In 1980, Canada’s political structure was the same as it had been in 1905: There was a federal government in Ottawa and a provincial government in each province. However, some Quebeckers believed that Canada was not allowing the French to flourish, develop their culture and preserve their language. For their part, many Canadians feared the changes suggested by Quebec because Canada would be greatly changed. Political parties and their leaders proposed different options to change the Canadian political structure.

Renewed federalism

In 1966, Daniel Johnson, head of the Union National Party, and later Robert Bourassa, leader of the Liberal Party of Quebec, wanted Quebec to remain within Canada. However, they were asking the federal government to allow a  greater space for Quebec, to give Quebec the means to realize its own projects and to ensure that no significant changes would be made without Quebec’s approval.  In other words, they wanted to renew the Canadian federation, while allowing Quebec to expand its role within that federation.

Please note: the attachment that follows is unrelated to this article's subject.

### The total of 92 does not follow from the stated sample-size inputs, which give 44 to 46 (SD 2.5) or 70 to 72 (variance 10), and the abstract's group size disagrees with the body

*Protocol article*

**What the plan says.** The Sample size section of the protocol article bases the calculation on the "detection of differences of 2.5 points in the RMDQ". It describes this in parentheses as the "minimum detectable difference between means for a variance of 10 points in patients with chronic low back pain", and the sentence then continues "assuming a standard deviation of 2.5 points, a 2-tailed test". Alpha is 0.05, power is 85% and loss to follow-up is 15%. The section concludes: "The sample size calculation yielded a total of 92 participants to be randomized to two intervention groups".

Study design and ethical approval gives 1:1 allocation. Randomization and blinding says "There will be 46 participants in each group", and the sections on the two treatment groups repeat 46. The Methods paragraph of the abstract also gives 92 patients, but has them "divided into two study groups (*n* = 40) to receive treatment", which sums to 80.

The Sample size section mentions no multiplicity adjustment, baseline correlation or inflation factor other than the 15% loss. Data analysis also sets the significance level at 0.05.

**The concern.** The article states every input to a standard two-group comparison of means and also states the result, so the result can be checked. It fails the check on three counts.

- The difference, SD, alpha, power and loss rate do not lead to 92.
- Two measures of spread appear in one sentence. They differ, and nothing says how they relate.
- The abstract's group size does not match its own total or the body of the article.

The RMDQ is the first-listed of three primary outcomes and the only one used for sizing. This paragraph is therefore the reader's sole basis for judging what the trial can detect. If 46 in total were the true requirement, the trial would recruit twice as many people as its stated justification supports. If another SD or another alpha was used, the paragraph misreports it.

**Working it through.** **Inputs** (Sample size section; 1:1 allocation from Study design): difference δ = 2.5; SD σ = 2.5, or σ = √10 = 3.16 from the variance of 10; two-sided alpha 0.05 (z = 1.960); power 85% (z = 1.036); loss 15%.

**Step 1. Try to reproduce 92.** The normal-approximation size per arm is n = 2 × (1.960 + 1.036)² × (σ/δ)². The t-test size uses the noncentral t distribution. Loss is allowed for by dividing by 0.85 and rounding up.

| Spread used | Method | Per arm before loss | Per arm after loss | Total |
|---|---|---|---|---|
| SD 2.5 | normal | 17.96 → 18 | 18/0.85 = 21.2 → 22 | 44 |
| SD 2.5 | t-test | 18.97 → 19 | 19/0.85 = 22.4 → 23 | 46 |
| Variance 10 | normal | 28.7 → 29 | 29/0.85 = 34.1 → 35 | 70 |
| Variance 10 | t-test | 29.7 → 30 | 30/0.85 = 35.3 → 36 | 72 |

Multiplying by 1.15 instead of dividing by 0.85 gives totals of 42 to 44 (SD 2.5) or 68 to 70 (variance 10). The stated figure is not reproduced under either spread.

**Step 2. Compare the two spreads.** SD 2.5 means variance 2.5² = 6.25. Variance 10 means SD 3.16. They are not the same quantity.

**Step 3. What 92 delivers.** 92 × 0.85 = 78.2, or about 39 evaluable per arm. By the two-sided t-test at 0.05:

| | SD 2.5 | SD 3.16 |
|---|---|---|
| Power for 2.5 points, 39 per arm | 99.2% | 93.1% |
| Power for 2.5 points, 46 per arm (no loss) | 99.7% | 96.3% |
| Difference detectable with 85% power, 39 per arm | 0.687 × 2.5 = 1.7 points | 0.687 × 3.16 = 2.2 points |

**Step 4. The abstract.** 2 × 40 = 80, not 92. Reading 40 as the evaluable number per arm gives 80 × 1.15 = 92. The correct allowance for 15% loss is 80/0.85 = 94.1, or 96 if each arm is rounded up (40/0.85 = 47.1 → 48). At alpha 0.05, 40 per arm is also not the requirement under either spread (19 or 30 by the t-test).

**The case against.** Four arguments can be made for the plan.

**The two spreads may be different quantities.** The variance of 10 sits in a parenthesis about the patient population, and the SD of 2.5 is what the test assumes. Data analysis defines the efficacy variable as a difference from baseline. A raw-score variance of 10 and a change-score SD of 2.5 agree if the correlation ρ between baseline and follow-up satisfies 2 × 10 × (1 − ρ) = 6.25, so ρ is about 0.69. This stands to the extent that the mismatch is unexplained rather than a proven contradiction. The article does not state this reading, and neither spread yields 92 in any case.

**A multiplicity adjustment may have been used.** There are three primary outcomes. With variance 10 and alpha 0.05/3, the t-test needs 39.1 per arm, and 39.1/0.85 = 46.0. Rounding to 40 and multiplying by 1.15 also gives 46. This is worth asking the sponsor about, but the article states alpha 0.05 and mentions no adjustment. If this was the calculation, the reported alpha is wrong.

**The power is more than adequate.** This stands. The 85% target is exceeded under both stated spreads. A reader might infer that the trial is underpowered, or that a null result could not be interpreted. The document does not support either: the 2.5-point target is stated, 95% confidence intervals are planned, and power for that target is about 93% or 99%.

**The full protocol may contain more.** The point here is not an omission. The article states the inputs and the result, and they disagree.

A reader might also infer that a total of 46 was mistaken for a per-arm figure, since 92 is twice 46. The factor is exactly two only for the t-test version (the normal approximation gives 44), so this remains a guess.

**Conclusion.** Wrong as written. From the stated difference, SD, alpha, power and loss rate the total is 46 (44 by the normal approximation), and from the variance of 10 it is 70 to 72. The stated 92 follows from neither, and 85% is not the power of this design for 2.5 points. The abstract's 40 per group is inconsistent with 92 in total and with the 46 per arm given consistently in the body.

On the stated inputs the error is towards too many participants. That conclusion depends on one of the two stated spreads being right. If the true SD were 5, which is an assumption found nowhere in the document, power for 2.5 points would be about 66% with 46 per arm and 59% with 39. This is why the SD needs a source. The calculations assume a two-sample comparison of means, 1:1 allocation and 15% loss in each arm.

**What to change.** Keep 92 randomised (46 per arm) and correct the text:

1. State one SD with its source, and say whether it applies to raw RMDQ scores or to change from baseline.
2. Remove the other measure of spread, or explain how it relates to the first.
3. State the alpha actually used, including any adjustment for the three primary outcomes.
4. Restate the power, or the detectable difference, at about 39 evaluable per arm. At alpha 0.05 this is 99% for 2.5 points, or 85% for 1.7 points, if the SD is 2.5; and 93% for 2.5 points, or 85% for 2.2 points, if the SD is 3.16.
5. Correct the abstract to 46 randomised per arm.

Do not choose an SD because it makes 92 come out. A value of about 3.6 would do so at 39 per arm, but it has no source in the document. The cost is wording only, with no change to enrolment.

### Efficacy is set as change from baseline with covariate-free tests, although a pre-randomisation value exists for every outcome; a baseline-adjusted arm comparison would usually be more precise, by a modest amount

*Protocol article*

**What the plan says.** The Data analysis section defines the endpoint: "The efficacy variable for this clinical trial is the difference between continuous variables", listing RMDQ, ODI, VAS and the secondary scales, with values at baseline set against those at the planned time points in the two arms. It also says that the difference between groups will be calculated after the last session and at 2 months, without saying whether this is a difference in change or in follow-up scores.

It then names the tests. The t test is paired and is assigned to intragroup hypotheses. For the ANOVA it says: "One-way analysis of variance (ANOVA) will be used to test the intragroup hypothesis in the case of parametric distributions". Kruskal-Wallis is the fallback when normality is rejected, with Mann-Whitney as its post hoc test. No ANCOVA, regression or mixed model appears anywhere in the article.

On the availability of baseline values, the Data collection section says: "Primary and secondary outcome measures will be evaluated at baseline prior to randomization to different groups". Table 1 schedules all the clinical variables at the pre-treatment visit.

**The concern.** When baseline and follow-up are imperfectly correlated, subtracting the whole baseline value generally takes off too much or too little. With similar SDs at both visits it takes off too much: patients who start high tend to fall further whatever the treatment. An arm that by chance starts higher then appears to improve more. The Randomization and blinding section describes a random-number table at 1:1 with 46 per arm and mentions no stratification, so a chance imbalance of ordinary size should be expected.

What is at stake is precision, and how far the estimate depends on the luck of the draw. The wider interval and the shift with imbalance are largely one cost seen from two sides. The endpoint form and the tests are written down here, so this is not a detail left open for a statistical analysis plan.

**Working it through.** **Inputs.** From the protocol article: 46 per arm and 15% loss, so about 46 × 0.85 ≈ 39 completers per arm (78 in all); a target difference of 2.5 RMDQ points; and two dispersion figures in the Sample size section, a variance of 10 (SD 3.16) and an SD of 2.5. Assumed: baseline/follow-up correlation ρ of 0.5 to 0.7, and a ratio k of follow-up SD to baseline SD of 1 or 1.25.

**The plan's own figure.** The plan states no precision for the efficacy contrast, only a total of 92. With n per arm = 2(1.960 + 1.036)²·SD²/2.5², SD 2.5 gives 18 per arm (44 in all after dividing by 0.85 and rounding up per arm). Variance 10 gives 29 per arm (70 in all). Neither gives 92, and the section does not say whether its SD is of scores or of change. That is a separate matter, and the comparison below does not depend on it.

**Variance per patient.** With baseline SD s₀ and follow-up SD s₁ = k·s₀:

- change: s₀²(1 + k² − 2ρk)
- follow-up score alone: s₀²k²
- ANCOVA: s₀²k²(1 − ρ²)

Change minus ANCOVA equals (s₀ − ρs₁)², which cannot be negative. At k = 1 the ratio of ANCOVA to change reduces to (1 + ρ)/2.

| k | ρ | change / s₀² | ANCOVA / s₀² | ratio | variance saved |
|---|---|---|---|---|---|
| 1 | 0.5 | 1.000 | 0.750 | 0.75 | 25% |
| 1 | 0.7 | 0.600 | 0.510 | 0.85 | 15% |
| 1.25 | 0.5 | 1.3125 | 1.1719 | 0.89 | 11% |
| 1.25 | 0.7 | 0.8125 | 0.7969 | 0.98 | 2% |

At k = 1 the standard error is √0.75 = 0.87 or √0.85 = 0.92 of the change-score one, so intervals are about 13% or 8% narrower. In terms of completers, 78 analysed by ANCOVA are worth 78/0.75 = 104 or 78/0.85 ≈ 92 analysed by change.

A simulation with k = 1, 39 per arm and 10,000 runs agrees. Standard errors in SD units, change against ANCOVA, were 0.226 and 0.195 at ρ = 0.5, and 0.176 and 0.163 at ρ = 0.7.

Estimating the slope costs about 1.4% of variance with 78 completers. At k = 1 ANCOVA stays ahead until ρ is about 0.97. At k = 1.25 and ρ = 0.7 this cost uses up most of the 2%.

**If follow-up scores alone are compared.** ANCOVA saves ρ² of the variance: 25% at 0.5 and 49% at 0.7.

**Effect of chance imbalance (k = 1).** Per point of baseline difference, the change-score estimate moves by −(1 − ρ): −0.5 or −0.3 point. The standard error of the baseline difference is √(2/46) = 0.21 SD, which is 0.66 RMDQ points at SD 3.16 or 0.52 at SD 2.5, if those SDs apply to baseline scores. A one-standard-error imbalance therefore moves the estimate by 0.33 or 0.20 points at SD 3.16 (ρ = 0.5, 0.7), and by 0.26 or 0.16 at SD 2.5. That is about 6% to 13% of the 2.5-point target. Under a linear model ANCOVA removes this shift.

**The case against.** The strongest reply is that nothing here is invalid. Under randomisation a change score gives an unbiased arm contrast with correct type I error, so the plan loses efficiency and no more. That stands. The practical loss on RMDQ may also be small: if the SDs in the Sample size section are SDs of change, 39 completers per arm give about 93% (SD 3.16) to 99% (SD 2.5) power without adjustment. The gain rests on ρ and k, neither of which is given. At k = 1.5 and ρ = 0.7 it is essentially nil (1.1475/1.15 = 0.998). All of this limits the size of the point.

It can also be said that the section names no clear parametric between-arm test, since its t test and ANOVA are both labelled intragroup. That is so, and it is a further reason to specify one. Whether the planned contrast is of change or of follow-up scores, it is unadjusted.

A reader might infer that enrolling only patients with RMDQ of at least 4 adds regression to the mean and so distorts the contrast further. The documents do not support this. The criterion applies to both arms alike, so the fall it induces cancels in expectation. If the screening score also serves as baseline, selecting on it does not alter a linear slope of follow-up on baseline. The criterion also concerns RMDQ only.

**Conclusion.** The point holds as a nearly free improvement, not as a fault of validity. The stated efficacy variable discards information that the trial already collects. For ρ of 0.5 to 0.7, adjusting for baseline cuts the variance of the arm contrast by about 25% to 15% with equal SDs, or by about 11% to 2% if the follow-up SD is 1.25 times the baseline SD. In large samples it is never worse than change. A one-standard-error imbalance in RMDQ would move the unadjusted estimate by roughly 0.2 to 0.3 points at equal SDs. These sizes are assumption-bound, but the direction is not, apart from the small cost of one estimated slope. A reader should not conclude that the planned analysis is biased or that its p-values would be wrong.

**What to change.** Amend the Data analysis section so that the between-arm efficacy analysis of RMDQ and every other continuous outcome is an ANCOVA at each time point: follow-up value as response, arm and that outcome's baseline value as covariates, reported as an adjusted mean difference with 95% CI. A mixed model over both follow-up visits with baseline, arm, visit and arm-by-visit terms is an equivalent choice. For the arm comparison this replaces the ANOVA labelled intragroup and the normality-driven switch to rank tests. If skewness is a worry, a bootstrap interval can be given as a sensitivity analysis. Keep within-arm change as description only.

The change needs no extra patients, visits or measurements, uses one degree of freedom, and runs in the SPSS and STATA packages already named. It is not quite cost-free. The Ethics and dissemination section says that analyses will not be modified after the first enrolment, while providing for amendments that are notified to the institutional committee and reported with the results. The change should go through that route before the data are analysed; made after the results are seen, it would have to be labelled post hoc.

Centralized federalism

Pierre-Elliot Trudeau, head of the Liberal Party, wanted to create a more-centralized Canada. According to Trudeau, Quebec was a province just like any other province and should not have more powers. He believed that the federal government had to play the most important role in Canada, and he attempted to centralize powers as much as possible in Ottawa. In order to satisfy Quebec, in 1969, he made French one of Canada’s two official languages.


René Lévesque, leader of the Parti Québécois believed that Quebec should be completely separate from Canada. According to René Lévesque, it was not possible to renew the Canadian federation to meet the demands of Quebec. He thought that Quebec should be an independent country to be completely free of Canada’s decisions. In 1980, the Parti Québécois held a referendum on Quebec sovereignty. Nearly 60% of Quebeckers voted NO to the proposal to make Quebec a country.

View a timeline (in French) for this period at:

Author:  Alexandre Lanoix

See also – Traces of the past: